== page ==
Interacting with locals
Turkmenistan has long been a relatively isolated land, and Turkmens are endlessly curious about life in foreign countries. Expect to be asked detailed questions about salary levels, the price of gas, and agricultural husbandry techniques back home. The curiosity, friendliness and natural hospitality of Turkmens towards foreigners may be tempered, though, by concern that public interaction with foreign visitors might result in unwanted attention from the local law-enforcement agencies. So the Turkmen studiously avoiding your smile may not simply be rude. But in most cases, particularly outside Ashgabat, natural friendliness wins out.
An invitation to a Turkmen house is an opportunity not to be missed. Traditional Turkmen homes are sparsely furnished, as families eat, and sleep, on the floor, which is usually covered by rich, red Turkmen carpets. These may also be used as wall-hangings. Garish murals of alpine scenes or Caribbean beaches are also common wall decorations. Food is usually laid out on a large plastic mat in the centre of the guest room, to which you will be ushered. In some parts of the country, especially Lebap and Dashoguz regions, a low table, or desterkhan, will be used. In either case, you will need to squat or sit around the food. Lounging on one of the cushions usually provided is considered perfectly acceptable, and unless you are particularly good at yoga will probably be necessary at some stage during the meal to ward off leg cramp.
Turkmen traditions of hospitality dictate that you will be served far more food than it would be physically possible to consume. You are not expected to try, although your host will continually be urging you to eat more. But simply picking at your food is not really considered polite. The array of salads, fruit, bread, sausage, cold chicken, sweets and biscuits which will probably already be spread out on the mat when you arrive represents only the tip of the food iceberg. Expect a large bowl of chorba to follow, plus at least two main dishes, frequently including manty, shashlik and plov.
A word about toasts. Some Turkmen men do not drink alcohol, but many do. One of the legacies of spending much of the 20th century as part of the Soviet Union is the persistence of a tradition of toasts taken with small glasses of vodka or, less frequently, brandy. There is a considerable risk of coming under pressure to drink far more than you wish, with hosts frequently urging that the subject of the current toast is so important that drinking 'down in one' is required. It is usually possible, after a fair amount of negotiation, to refuse to drink. But if you do decide to agree to take vodka toasts, the best advice is probably to down your first toast, at which your drinking habits will be most closely watched, but thereafter to take only small sips. Follow each toast with a large gulp of mineral water or fruit juice and, unless you particularly like hangovers, avoid the beers which will often also be offered. Beer is not considered an acceptable drink with which to take a toast, so it you take a beer you will end up drinking this plus the vodka toasts. You can try to moderate the amount of vodka poured into your glass by whoever around the table has been deputised to dispense the drink. The Russian phrase 'chut chut' ('just a little') is useful in this context.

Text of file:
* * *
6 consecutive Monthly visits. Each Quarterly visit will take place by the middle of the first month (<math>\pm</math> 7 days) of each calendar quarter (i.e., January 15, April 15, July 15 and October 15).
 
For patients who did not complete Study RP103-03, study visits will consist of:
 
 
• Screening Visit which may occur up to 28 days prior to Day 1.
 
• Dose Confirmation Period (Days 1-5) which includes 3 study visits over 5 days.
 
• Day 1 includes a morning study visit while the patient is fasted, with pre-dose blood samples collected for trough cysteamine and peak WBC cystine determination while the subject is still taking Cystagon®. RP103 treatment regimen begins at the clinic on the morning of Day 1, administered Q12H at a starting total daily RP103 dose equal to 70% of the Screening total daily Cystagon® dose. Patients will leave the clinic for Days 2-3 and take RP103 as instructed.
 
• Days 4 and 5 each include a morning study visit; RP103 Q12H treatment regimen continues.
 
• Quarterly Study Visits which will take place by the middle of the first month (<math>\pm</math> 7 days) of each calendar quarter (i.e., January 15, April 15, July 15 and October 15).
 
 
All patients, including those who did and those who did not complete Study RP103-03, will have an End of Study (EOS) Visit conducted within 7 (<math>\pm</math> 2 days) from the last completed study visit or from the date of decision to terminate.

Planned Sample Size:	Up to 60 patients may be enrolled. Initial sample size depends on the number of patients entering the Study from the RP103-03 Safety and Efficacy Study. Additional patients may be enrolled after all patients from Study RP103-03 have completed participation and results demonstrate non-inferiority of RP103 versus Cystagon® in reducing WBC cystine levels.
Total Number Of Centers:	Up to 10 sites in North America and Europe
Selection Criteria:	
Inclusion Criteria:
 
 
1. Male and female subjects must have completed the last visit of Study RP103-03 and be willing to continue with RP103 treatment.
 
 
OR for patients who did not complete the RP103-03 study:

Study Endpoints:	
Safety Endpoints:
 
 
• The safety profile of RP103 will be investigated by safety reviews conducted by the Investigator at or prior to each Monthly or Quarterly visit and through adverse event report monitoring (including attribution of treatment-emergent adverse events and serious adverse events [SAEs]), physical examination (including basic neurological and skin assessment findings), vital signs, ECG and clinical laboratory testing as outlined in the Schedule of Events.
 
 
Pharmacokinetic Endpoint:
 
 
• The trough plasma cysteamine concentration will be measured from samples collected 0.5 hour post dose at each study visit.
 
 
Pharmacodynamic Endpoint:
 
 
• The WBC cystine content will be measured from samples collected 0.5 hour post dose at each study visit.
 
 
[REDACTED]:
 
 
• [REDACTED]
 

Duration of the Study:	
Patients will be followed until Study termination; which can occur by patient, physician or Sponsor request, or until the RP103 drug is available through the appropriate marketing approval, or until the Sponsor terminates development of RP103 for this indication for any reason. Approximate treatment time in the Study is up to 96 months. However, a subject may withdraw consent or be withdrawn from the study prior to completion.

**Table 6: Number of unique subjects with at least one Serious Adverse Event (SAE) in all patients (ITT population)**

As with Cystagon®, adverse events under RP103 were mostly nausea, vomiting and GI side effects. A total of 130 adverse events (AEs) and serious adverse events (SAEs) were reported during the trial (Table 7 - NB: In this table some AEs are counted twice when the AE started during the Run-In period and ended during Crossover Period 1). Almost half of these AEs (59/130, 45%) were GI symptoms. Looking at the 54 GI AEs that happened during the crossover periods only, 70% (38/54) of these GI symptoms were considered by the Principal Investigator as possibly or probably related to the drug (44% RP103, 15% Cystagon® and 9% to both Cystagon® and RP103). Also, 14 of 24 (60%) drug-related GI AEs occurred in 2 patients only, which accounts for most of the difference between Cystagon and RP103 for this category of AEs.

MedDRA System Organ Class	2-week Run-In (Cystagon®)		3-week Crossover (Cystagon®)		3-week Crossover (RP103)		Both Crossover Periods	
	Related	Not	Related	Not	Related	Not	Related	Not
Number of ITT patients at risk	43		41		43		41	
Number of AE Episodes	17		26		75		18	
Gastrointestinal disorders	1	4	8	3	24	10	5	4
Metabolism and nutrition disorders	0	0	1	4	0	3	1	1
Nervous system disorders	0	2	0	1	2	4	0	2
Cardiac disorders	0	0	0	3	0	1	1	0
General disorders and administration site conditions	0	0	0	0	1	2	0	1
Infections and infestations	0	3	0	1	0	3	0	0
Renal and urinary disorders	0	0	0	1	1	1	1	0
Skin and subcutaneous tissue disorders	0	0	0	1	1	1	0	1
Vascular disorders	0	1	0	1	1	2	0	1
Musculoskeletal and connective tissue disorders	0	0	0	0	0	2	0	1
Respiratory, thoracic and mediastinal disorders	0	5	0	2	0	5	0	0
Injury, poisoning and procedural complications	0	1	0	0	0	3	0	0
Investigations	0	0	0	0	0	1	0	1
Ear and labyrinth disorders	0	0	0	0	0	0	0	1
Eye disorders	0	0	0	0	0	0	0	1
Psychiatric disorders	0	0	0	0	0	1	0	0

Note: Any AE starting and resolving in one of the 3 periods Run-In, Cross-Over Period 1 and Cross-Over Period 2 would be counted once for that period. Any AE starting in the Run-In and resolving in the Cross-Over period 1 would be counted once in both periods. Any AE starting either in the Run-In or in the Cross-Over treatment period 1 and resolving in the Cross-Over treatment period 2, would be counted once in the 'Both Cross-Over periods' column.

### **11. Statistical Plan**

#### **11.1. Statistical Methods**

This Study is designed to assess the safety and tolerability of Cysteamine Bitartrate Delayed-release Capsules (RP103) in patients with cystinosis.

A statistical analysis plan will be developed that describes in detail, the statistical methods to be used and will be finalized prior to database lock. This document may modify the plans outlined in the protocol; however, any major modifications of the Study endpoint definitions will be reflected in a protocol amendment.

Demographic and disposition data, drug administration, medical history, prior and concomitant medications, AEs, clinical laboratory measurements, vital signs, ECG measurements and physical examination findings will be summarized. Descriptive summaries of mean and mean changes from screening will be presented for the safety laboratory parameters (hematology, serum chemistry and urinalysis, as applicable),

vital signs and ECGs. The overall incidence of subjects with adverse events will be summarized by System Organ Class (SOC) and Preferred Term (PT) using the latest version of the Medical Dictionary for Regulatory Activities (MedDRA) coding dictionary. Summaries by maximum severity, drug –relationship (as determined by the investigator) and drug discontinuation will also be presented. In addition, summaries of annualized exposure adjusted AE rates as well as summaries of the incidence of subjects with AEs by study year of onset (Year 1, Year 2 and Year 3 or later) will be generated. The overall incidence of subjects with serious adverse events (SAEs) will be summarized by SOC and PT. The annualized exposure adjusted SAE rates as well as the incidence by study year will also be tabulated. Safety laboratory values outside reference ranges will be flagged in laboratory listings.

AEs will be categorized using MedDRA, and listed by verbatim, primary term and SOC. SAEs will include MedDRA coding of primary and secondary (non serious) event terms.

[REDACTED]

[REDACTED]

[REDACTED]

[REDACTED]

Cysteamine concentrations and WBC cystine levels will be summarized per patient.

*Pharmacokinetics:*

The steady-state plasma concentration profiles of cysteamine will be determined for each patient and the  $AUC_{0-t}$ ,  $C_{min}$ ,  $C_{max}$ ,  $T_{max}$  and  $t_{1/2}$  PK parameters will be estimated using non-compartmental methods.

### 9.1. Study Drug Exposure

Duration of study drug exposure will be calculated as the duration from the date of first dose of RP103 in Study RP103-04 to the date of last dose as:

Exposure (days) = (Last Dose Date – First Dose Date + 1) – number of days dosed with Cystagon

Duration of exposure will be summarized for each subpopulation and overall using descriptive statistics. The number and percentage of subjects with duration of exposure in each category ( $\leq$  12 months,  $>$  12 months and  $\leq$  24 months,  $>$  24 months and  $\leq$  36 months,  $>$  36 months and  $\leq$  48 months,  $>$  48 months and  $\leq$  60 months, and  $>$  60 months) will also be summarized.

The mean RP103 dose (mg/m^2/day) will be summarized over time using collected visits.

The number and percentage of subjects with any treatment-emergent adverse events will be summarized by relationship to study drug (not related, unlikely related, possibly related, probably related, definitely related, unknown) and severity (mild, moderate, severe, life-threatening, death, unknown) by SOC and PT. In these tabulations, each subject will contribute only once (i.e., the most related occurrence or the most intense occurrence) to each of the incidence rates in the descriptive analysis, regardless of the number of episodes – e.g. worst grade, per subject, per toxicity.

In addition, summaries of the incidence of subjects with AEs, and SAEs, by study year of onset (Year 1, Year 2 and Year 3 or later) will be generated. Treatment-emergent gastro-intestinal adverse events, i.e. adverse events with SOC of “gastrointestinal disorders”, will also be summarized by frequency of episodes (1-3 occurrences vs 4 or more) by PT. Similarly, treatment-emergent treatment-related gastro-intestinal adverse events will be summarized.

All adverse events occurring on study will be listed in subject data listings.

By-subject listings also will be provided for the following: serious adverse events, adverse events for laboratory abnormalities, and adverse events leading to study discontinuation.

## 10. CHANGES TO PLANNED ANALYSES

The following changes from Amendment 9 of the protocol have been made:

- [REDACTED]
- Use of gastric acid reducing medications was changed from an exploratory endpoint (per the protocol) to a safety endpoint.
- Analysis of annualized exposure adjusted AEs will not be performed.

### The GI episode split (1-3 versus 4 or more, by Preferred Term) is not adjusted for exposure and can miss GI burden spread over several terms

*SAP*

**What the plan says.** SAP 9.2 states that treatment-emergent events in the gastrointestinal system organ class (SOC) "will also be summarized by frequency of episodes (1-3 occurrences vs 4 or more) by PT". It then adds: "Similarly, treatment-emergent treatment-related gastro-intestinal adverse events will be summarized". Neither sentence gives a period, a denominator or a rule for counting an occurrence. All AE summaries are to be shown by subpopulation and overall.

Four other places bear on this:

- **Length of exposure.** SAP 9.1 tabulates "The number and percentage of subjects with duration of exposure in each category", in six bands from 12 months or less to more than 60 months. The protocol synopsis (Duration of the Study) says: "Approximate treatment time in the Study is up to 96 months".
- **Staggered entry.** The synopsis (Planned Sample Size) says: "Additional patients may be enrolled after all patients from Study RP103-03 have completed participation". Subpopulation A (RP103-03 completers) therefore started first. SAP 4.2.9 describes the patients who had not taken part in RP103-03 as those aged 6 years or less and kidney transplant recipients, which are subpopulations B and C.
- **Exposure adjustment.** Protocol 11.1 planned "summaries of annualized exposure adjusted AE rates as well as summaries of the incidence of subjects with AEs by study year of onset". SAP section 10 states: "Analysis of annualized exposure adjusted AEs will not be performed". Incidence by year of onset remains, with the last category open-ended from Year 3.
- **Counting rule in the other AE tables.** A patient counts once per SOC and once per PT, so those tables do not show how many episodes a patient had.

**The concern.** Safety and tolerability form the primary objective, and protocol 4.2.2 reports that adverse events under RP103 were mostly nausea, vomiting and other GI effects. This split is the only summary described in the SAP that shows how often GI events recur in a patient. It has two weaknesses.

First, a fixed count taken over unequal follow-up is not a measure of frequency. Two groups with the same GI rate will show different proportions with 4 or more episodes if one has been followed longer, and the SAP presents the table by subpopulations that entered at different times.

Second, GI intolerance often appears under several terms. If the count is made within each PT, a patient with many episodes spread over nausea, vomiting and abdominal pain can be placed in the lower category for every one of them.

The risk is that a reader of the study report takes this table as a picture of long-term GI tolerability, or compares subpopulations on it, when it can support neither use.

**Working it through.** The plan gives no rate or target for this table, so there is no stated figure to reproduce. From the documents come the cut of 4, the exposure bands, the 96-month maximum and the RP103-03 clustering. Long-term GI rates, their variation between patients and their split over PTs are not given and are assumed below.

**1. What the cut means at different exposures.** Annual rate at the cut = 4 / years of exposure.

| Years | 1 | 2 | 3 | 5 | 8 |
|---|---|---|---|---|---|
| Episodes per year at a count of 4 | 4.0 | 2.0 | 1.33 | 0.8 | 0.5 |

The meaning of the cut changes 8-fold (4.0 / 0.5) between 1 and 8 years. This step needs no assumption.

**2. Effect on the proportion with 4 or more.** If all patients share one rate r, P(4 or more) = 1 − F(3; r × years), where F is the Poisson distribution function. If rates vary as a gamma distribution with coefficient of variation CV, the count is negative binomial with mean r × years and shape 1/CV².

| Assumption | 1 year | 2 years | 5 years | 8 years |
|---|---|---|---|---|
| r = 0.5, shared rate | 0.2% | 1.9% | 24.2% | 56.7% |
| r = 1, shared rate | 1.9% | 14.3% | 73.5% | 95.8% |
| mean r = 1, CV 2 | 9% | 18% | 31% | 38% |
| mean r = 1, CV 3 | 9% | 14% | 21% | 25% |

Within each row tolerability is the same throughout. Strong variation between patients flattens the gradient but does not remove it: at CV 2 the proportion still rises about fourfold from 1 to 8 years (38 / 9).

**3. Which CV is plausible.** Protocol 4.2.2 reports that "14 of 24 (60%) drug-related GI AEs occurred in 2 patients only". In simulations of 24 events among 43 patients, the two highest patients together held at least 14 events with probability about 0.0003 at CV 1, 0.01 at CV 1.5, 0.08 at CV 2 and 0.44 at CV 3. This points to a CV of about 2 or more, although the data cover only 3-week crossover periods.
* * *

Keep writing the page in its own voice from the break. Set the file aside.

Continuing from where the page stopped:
Toasting etiquette is less formal in Turkmenistan than in some parts of the former Soviet Union, but a designated toastmaster will sometimes be appointed, to let everyone know when their turn has arrived. Toasts need not be elaborate: simply thanking the host and family for their hospitality is all that is really required, though if you can weave in an appropriate simile, metaphor or proverb, so much the better, and a toast made in, or using words of, Russian or Turkmen will be particularly appreciated. Turkmen women rarely drink, and female visitors will generally come under far less pressure to get involved in rounds of toasting than will males.
In some Turkmen households, particularly in rural areas, the women of the household will keep to the kitchen and out of sight of visiting foreign guests, especially where these include males. In other households everyone, male and female, will eat together. The best advice is to respect the wishes of the household, which will usually be pretty clear, as regards who you get to meet.